Tuesday, January 24, 2012

Falling Short. WAY Short.

I've recently read a couple books about large families, in the hopes that maybe they would give me a bit of a clue on how to be a better mother, a calmer mother, a more patient mother, a better organized mother, a mother who does not want to scream "Just go to BLOODY SLEEP ALREADY!" at 9 pm at night and wish fervently for a large White Russian. 

Alas, the two books I read just thoroughly DEPRESSED me.  First I read St. Michelle Duggar's "A Love that Multiplies."   No, I don't have 19 children, but I figured some of her insights into how she manages to raise what appear to be lovely, well-behaved children who have never heard of an Xbox could be valuable. 

Well, it is really too late for me to emulate the Duggar family life.  We've introduced all the gadgets, and if I started quoting Bible verses all day long my children would look at me as if I were from Uranus.  I am trying - TRYING - to raise them Catholic, but it isn't in my second nature to quote the Bible all day long.  And she is too perfect!  She never yells!  She speaks in a quiet, loving voice!  She never confesses that she is tired, or that if she has to break up another fight she will hop in the family van and drive far, far away from Arkansas...ugh.  I just can't begin to measure up.

The second one, Large Family Logistics, was even more depressing:  of course this woman, like Michelle, homeschools her nine, and drops little phrases like "lest you want to ship them off on the SCHOOL BUS" - as if this were akin to launching a kid off to a Pakistani terrorist camp.  Why is it assumed that if you have a lot of kids, you of course home school?  Isn't it more likely that the more kids you have, the more likely it is you will NEED to ship them off just to think, just to sift through the rubble?  I greatly admire homeschooling; I wish I had the stomach for it, but I don't think I could do it.  And while I understand the sentiment that one wants to protect one's children from the potential dangers of the secular world, in the end I do want my children to live in the world, and give them the tools to discern right from wrong when they're out there.  Because despite its dangers, the world is a whacky, wonderful place, full of people and stuff from which you shouldn't necessarily sequester yourself.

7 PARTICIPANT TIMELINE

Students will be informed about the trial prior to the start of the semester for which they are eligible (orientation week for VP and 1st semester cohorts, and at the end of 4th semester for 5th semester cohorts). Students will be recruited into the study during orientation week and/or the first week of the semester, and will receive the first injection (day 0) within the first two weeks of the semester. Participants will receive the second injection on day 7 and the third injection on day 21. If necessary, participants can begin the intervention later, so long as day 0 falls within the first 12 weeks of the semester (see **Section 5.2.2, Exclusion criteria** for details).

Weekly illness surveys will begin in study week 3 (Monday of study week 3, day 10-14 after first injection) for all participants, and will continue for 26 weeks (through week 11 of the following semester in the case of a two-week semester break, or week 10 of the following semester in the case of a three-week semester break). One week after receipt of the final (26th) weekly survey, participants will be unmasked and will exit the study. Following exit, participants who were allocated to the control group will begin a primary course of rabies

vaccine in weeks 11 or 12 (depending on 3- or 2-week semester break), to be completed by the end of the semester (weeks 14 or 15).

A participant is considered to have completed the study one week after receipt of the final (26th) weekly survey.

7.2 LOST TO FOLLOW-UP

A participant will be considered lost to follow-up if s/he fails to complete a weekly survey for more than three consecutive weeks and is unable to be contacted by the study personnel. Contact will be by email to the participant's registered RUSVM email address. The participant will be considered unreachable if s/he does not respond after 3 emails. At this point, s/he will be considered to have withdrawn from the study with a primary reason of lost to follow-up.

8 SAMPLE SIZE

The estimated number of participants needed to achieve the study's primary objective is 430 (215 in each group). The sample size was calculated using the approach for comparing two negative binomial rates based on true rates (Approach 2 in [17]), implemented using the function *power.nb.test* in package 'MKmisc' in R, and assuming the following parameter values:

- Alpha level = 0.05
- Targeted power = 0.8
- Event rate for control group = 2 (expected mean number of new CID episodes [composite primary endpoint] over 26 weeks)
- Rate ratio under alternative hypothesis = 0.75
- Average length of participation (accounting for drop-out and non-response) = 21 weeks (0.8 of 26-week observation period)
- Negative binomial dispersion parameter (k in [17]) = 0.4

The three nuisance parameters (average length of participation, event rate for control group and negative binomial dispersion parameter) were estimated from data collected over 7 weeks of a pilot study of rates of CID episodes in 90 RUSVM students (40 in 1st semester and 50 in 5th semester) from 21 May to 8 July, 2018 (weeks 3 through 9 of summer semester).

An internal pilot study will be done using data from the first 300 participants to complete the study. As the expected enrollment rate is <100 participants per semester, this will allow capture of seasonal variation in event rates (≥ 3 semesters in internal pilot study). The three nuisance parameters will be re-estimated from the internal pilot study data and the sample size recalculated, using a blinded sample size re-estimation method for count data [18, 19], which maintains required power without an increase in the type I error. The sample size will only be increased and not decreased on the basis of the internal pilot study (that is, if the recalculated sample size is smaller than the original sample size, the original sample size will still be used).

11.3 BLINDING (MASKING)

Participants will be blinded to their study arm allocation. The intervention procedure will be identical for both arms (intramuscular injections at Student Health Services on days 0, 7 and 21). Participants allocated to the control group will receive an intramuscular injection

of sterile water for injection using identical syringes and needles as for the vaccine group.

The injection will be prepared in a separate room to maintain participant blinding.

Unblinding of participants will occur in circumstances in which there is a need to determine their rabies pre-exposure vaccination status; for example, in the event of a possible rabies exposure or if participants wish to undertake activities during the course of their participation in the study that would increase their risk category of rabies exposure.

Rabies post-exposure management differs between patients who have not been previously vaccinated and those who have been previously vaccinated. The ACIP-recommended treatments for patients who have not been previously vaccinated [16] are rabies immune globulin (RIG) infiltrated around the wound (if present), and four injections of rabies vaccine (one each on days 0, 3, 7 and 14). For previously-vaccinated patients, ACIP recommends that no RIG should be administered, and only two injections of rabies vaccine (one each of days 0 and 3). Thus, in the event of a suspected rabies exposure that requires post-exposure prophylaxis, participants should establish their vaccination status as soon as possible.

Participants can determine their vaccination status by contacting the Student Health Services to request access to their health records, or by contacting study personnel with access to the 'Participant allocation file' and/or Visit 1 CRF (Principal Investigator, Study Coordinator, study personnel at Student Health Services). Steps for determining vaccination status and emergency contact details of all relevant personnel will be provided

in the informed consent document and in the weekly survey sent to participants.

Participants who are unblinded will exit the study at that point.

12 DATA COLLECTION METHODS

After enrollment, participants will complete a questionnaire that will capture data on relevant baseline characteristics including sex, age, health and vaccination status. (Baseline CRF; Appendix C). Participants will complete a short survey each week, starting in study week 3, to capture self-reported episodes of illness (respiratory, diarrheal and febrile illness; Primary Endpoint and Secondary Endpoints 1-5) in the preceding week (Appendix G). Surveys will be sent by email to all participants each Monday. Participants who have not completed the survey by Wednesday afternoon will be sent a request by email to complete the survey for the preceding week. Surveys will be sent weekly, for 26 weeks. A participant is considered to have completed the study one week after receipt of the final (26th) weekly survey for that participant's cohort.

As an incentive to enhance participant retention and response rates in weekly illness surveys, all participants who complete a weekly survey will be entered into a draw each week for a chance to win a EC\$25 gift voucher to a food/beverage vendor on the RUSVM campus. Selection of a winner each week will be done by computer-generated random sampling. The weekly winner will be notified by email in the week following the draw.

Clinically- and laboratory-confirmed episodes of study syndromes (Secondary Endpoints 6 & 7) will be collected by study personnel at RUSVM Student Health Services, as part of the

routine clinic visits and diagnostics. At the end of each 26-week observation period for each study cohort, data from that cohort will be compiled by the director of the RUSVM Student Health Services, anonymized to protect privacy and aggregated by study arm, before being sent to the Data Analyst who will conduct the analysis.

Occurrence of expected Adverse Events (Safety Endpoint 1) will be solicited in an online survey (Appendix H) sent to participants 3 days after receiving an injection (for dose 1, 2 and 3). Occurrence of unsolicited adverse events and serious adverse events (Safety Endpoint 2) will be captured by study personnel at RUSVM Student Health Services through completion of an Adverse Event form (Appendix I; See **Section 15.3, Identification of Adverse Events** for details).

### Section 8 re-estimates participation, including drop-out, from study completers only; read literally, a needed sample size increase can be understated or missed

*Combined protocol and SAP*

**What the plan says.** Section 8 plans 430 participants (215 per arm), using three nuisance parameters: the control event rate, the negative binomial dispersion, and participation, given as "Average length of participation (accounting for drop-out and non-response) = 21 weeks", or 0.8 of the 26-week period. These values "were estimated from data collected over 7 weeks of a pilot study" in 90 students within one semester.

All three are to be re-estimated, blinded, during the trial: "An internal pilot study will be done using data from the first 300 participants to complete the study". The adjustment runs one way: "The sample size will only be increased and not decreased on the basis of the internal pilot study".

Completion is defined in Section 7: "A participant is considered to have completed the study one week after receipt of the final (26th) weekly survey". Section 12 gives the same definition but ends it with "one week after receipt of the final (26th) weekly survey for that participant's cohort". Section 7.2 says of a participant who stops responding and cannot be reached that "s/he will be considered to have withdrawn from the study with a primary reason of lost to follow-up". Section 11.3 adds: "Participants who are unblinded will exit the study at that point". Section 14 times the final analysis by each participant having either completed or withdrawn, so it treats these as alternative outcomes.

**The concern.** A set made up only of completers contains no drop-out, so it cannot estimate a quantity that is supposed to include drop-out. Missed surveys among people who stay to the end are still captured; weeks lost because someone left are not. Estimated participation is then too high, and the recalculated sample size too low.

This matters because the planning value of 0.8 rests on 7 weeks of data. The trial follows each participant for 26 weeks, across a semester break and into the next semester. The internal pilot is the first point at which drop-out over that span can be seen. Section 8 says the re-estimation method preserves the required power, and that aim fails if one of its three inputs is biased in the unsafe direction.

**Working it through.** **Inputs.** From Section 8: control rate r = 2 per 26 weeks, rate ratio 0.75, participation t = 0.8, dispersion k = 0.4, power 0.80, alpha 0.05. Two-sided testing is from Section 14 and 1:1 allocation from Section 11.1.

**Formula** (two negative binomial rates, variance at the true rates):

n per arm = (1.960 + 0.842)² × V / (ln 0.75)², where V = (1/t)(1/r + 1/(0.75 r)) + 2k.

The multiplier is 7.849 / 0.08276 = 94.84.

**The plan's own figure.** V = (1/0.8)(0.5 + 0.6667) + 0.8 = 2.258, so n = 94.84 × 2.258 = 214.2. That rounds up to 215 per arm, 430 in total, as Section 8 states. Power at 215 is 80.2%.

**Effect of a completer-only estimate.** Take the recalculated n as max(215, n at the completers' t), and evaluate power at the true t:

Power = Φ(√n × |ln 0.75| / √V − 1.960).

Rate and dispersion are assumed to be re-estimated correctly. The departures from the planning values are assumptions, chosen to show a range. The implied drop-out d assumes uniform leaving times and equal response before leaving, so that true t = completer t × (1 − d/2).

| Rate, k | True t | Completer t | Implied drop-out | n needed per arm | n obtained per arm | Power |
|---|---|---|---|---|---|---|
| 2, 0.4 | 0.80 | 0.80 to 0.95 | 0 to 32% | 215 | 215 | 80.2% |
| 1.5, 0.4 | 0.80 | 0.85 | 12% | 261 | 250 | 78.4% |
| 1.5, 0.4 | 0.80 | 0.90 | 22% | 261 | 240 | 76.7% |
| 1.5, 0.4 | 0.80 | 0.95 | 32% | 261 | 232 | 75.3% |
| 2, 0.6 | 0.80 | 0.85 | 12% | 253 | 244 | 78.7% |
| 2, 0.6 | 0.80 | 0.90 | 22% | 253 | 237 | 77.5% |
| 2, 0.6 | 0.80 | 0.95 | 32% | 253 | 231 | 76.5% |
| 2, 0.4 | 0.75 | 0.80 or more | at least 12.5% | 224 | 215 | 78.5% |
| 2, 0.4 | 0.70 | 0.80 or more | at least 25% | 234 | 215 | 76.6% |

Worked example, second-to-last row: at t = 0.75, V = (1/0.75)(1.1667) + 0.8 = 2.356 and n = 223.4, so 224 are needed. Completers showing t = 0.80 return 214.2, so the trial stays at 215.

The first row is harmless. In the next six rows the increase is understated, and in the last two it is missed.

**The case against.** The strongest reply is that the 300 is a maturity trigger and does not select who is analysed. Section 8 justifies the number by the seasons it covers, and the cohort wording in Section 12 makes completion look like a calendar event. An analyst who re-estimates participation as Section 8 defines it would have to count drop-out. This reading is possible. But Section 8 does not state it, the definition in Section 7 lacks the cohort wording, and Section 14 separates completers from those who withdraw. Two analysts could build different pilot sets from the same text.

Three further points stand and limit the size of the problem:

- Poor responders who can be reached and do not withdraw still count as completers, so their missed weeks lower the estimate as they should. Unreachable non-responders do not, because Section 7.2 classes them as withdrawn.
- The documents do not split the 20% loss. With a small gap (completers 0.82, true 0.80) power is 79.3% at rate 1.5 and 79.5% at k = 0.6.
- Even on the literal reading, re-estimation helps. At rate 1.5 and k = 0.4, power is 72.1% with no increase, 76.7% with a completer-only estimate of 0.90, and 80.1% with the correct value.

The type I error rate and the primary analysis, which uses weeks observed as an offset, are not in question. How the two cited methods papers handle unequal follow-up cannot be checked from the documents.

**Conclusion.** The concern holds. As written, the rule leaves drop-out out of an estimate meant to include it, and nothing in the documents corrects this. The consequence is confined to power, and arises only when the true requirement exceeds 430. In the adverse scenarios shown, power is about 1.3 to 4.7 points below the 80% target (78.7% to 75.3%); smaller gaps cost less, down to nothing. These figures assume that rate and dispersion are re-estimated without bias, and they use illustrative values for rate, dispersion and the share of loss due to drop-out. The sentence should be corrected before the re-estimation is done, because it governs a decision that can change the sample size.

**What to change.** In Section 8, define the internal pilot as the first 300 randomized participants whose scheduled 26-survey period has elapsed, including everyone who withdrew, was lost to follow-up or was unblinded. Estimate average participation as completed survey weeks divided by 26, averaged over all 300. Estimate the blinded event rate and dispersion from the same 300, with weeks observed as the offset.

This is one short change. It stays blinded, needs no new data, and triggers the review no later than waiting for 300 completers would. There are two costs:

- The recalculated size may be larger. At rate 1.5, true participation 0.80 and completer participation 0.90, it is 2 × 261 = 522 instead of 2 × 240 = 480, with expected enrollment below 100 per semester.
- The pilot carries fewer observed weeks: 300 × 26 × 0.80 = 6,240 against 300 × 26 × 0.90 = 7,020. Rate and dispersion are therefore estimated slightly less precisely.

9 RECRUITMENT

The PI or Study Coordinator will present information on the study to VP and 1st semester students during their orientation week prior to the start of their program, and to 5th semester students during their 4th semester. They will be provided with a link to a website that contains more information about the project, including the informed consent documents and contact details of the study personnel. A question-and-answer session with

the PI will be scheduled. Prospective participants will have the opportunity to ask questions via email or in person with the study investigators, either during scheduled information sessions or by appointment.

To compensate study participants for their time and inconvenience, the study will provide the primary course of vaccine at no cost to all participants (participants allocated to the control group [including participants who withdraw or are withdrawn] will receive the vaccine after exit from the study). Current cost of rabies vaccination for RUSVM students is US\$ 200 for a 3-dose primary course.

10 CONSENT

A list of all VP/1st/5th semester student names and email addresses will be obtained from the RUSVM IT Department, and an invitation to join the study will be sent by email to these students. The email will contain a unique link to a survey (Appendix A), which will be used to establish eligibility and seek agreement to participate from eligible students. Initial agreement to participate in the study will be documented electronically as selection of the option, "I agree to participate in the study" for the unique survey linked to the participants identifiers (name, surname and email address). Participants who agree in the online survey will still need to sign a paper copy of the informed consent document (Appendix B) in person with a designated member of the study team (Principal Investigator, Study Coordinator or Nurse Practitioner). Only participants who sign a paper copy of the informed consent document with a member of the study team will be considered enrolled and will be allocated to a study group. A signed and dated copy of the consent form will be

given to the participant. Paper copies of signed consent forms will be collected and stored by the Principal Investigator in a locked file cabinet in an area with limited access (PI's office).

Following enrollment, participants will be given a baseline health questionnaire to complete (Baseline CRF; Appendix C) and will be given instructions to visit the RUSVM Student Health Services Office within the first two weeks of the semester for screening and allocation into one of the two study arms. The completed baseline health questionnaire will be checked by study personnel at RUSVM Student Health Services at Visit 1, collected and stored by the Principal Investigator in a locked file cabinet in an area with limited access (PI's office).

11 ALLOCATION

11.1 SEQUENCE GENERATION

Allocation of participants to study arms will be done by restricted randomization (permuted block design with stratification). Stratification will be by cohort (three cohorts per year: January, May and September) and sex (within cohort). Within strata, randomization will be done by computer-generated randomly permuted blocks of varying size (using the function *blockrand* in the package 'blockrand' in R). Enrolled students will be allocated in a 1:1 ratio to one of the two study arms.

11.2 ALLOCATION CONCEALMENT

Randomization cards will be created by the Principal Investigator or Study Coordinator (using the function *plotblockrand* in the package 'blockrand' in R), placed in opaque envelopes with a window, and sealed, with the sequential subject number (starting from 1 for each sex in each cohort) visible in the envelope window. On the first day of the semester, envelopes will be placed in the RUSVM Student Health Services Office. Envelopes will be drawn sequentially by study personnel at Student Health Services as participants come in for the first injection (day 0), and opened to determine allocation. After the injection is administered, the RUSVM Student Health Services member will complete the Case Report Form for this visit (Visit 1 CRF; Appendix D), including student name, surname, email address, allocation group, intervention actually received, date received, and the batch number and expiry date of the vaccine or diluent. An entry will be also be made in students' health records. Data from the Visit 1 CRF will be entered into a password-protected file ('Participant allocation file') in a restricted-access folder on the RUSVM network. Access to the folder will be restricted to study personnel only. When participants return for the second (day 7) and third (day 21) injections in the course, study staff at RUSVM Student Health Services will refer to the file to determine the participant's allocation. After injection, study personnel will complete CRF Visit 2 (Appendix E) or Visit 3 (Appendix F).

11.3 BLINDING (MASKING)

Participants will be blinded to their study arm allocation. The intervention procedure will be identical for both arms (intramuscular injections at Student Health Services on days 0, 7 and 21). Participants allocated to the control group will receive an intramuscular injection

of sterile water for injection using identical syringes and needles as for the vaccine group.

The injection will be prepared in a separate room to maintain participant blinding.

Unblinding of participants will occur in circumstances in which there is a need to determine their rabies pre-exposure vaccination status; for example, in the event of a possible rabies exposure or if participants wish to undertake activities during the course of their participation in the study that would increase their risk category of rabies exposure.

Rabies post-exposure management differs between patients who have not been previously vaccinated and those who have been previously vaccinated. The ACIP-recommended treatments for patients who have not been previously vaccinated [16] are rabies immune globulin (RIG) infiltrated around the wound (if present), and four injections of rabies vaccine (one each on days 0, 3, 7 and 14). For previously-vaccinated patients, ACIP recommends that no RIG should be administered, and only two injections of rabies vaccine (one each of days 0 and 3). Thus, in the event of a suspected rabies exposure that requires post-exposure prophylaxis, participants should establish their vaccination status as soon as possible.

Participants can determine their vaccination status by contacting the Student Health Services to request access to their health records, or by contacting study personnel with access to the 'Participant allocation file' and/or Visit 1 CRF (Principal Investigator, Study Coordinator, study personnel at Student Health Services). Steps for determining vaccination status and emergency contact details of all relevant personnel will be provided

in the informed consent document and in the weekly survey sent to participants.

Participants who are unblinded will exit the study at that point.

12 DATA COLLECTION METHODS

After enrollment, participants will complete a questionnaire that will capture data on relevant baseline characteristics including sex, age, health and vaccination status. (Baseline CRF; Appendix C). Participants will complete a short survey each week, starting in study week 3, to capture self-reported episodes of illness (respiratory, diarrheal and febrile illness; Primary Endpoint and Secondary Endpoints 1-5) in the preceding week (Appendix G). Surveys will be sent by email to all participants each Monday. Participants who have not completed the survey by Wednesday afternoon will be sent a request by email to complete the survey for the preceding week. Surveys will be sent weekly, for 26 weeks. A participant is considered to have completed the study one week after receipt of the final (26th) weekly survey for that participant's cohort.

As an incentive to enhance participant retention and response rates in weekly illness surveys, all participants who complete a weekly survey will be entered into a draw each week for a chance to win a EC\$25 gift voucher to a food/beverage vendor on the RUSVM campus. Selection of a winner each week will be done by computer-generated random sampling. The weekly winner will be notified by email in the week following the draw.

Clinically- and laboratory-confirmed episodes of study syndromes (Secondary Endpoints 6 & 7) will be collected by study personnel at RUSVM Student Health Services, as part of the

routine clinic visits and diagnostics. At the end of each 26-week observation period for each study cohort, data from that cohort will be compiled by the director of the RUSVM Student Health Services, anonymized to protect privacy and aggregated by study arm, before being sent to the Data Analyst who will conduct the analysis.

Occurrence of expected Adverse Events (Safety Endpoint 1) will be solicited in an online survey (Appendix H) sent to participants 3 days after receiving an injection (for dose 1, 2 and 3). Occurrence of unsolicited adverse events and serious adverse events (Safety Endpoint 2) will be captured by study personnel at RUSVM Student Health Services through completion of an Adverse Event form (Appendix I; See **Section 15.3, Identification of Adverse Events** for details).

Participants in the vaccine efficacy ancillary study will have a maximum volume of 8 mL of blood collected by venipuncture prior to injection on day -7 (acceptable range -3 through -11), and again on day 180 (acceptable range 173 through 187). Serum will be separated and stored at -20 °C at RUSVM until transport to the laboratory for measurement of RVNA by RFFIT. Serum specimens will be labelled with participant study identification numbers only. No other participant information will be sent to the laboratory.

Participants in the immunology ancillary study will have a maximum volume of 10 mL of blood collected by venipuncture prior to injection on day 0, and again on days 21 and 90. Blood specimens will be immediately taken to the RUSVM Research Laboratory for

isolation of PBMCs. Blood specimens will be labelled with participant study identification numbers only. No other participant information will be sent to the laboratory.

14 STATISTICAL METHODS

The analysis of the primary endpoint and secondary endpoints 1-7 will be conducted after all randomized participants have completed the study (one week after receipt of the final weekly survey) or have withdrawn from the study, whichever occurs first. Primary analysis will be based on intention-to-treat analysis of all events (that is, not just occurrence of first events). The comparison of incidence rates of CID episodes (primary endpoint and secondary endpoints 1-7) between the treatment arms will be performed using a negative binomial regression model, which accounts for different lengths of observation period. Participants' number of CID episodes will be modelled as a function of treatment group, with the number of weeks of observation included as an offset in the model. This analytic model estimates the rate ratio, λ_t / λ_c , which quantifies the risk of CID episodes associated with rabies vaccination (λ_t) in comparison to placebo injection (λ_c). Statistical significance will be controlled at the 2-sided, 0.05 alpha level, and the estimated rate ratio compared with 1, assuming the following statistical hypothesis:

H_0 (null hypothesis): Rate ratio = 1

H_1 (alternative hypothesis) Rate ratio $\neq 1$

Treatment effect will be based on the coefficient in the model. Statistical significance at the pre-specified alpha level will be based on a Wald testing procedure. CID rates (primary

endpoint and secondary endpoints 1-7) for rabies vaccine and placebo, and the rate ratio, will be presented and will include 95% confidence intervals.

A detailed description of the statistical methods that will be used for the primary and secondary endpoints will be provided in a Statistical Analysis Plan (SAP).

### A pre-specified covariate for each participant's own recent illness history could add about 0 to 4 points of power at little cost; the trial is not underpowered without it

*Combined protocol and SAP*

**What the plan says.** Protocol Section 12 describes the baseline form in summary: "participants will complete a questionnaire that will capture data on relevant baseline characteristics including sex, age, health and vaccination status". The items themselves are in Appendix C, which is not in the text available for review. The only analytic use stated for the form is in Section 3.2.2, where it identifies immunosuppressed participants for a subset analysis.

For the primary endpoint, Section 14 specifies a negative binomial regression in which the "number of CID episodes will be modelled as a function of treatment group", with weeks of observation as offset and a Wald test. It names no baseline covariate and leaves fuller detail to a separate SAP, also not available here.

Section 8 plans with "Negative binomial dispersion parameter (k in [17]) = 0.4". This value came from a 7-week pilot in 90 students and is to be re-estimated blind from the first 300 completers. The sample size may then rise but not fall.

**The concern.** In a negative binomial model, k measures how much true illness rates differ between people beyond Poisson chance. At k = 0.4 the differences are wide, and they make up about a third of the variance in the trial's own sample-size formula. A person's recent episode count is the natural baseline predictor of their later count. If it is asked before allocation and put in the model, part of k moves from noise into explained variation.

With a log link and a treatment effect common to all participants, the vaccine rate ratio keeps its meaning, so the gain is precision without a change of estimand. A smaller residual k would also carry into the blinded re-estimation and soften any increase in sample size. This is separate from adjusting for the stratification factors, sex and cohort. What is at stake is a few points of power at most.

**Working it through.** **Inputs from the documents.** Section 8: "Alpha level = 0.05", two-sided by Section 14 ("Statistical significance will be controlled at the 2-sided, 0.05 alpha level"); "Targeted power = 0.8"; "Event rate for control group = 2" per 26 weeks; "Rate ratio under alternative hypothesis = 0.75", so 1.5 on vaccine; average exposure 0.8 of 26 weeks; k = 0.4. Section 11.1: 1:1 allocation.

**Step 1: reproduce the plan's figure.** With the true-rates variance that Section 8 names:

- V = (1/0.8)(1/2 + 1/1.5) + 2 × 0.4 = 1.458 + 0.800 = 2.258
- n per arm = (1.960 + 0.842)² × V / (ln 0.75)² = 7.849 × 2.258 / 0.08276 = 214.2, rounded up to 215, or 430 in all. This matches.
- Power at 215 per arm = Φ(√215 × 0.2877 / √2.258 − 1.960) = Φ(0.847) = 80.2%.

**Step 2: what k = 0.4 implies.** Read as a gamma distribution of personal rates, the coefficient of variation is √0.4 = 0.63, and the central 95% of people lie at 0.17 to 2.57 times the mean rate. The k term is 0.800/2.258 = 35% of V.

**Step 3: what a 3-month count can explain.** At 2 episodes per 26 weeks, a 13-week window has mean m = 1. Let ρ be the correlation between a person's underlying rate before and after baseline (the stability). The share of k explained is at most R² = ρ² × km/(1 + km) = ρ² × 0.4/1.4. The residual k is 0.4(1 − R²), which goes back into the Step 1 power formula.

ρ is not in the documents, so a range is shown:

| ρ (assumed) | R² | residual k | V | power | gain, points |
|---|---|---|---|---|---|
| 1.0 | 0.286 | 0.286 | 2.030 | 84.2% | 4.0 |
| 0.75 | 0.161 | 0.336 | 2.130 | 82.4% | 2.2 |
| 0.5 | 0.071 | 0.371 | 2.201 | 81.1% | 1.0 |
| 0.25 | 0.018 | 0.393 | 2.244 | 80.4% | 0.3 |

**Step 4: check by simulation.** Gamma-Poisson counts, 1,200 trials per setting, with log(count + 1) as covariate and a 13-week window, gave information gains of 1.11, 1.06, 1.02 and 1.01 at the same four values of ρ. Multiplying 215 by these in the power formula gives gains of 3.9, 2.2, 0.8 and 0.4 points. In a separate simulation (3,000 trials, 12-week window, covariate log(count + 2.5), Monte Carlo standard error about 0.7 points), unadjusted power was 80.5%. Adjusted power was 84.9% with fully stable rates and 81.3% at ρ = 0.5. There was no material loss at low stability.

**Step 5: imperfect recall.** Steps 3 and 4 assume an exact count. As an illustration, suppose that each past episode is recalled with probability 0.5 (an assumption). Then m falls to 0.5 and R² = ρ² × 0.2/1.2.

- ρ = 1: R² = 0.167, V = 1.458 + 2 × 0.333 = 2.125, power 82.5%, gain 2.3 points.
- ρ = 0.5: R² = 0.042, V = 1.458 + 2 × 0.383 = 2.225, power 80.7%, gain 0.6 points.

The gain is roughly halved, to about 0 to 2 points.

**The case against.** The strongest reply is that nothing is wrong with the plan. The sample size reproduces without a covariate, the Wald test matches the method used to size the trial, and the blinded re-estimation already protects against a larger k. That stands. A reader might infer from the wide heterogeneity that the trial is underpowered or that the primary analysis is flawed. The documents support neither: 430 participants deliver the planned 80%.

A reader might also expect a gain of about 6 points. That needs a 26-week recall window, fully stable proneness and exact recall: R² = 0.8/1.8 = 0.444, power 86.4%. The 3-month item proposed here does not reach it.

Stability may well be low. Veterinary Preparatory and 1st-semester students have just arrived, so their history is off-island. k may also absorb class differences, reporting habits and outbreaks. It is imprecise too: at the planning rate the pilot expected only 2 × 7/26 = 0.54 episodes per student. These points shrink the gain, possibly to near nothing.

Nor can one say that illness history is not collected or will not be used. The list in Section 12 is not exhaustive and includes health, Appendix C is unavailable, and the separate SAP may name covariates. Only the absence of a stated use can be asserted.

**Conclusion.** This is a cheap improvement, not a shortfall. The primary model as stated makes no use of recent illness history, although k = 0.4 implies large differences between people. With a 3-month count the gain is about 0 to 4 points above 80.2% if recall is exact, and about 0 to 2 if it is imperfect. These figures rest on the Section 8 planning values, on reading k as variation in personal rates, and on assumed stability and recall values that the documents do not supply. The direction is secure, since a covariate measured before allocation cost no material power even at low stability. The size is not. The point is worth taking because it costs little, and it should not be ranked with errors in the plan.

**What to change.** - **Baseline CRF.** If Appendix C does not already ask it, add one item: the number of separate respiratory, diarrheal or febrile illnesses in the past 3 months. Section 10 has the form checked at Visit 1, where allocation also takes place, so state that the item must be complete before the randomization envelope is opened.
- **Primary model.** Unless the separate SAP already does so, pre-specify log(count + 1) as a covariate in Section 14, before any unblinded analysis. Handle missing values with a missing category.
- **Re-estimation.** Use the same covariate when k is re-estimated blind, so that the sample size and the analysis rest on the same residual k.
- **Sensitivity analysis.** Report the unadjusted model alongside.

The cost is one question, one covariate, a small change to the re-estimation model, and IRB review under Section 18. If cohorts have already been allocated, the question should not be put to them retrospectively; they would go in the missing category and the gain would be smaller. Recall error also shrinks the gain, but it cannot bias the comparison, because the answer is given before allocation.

Ugh!  And this woman!  "Ask your husband when you wake up what you can do for him today" is one of her pieces of advice.  AAARGH.  Now I love PVT, but when the alarm goes off in the morning, and I have to drag my arse out of bed for the breakfastathon,  I am not too concerned right then about my husband, who after all is able to dress and feed himself before he goes off to work.  And "A wife should seek to make her husband's goals, not her own, the focus of her labors."  Sheesh.  I'm no hairy feminist, but if PVT had goals that were divergent from my own, we would probably have an issue. 

And:  "If you sow into your mind things that promote discontent...irrelevant reality shows, worldly magazines - then you will reap discontent in your life."  AARGH  Sure, an addiction to The Real Housewives of Beverly Hills and US Weekly are probably not my greatest attributes...but who would you rather have a glass of Pinot with, me or this chick?

Clearly I just don't measure up.  So where's the book for the wine swilling, reality-TV-addicted, shopaholic mother who happens to have a lot of kids?

I guess I'll have to write that book.


Megan B said...

Ha! Are you sure the second book wasn't written in 1950?

Anniezh said...

Hurry up, we can hardly wait to read that one!

mpsutterfield said...

This makes me laugh so hard! "Saint" Michelle Duggar--I laughed out loud. And I am waiting on pins and needles for part 2 of the Real Housewives of Beverly Hills reunion show. I would definitely read your book!